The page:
Monday, October 18, 2010


The Calling

Credits: Larry Hama (writer), Jesus Redondo (penciler), Sergio Melia (inker), Kevin Somers (colors), Jim Novak (letters),

Summary: SHIELD agents travel to Muir Island to recruit Kitty Pryde as an intern. For unknown reasons, their computer system is down and refuses to acknowledge anyone but Kitty. Kitty arrives in New York and befriends fellow intern, Rigby. Kitty fixes the problem, but the SHIELD Helicarrier soon loses power. Ogun reveals himself as the ghost infecting the computer system. Digitally disguising himself as Kitty, he asks Wolverine to meet at the Brooklyn Bridge.

Continuity Notes: Ogun explains that he’s acquired a taste for possessing technology after seizing control of Lady Deathstrike in Wolverine. Kitty still believes Ogun is dead, even though he already tried to possess her body months earlier in Excalibur #111.

Production Note: This issue is hand lettered by Jim Novak, making it one of the few Marvel comics of this era not to be computer lettered. Novak seems to be using the opportunity to create the biggest, widest letters of his career.

I Love the ‘90s: Kitty is ordered to purchase a pair of stone-washed jeans at the “G.O.P. Jeans Outlet” and head to a specific dressing room, which will transport her to the Helicarrier. Stone-washed denim had already been out of style for five years before this comic was published, so I’m assuming this was an intentional joke. Later, Kitty asks if the SHIELD computers can play Quake.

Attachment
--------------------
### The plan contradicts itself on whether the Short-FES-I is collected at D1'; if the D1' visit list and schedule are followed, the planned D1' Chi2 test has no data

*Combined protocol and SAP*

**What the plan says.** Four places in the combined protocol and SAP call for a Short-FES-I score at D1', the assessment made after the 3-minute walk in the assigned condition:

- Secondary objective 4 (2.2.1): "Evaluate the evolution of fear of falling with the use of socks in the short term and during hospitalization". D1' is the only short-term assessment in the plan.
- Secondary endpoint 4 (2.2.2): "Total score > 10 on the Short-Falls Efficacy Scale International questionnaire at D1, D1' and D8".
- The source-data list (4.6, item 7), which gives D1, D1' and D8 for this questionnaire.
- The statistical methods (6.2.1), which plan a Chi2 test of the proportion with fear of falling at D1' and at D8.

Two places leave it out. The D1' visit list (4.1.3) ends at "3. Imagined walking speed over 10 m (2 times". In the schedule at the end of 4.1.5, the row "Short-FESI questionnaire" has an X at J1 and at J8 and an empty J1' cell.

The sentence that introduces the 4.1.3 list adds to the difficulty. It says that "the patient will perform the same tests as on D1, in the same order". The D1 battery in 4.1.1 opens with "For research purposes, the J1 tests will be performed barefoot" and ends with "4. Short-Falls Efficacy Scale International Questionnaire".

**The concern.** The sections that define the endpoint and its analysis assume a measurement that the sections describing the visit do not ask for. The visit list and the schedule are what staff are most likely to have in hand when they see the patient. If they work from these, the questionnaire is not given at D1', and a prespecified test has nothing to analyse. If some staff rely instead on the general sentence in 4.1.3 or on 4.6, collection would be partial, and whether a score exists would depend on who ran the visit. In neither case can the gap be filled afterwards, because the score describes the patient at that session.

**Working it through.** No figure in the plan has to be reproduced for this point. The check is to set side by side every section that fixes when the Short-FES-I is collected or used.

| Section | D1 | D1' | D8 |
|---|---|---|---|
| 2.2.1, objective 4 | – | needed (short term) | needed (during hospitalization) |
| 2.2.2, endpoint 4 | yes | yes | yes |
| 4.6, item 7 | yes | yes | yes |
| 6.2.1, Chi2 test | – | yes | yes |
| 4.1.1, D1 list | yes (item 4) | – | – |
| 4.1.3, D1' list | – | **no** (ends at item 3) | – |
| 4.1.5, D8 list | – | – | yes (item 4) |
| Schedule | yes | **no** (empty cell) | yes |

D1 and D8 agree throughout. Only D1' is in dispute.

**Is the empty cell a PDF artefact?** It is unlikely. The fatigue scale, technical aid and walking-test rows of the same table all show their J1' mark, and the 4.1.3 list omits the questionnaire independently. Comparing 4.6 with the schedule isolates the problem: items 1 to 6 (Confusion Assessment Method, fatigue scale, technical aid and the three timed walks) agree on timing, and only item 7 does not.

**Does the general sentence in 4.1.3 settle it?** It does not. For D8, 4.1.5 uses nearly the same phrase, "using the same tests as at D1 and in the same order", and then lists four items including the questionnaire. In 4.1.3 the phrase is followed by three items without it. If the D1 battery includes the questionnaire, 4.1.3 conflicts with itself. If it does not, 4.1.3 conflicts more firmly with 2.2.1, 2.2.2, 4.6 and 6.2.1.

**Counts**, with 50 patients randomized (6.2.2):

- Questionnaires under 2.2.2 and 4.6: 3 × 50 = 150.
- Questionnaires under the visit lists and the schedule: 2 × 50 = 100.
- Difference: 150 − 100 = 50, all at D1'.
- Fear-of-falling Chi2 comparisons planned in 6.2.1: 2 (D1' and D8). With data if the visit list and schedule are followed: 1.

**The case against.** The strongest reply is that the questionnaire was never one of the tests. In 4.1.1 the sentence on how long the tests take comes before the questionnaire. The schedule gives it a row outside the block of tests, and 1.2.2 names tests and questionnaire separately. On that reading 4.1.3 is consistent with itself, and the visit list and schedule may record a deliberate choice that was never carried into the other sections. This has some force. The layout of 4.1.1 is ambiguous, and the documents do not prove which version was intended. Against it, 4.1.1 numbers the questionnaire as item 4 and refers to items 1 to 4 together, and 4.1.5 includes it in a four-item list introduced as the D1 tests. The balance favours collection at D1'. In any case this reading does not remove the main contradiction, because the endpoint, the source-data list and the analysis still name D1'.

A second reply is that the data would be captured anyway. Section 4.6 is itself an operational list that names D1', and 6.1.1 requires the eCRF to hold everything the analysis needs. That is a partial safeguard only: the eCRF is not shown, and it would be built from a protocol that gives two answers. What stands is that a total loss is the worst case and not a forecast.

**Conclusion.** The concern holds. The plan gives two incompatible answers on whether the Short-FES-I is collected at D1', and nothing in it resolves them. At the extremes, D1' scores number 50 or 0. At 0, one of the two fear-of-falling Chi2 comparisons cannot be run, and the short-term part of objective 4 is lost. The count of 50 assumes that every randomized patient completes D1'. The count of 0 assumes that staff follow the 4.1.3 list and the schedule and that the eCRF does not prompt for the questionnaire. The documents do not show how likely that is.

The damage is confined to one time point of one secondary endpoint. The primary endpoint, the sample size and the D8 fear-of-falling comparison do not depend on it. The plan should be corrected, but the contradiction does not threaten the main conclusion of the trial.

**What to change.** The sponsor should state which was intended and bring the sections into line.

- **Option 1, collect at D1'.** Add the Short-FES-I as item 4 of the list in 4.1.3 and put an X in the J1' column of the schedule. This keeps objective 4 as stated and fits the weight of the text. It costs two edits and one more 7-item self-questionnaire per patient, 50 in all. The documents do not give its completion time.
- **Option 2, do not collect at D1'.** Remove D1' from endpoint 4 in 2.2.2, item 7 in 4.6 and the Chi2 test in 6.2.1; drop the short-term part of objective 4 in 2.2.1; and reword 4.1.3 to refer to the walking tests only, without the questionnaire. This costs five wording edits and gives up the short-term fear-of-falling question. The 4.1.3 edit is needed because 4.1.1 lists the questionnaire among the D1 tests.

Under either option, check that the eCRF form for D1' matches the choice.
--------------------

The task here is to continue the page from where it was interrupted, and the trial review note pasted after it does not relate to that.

Review: Here’s another comic that fueled the internet’s contempt for Larry Hama in the late ‘90s. Hama even labeled this the worst series he worked on in an interview, so it’s hard to have high hopes for this one. The actual handling of Kitty in this issue isn’t bad, really. Peter Wisdom is given some atrocious dialogue (“SHIELD is an international spy ring of over-armed control freaks who are suffering from a deficiency of childhood toilet training!”), but Hama has a general idea of how he plays off of Kitty. She’s annoyed by his bad attitude and selfishness, so she views an internship with SHIELD to be a decent change of pace. She’s also much nicer to the SHIELD agents than they are to her. Hama goes out of his way to portray even established characters like Countess Valentina and Duggan as jerks. Revealing that Ogun is the behind the computer system’s reaction to Kitty is a nice reveal that I honestly didn’t see coming (I wondered if the computer mystery had something to do with the X-Men erasing all of the government’s files on them back in the ‘80s). I’ve never heard of Jesus Redondo before, and while I’ll give him credit for not turning in a bad manga pastiche, his style is so understated and dull it’s hard to believe Marvel ever hired him.

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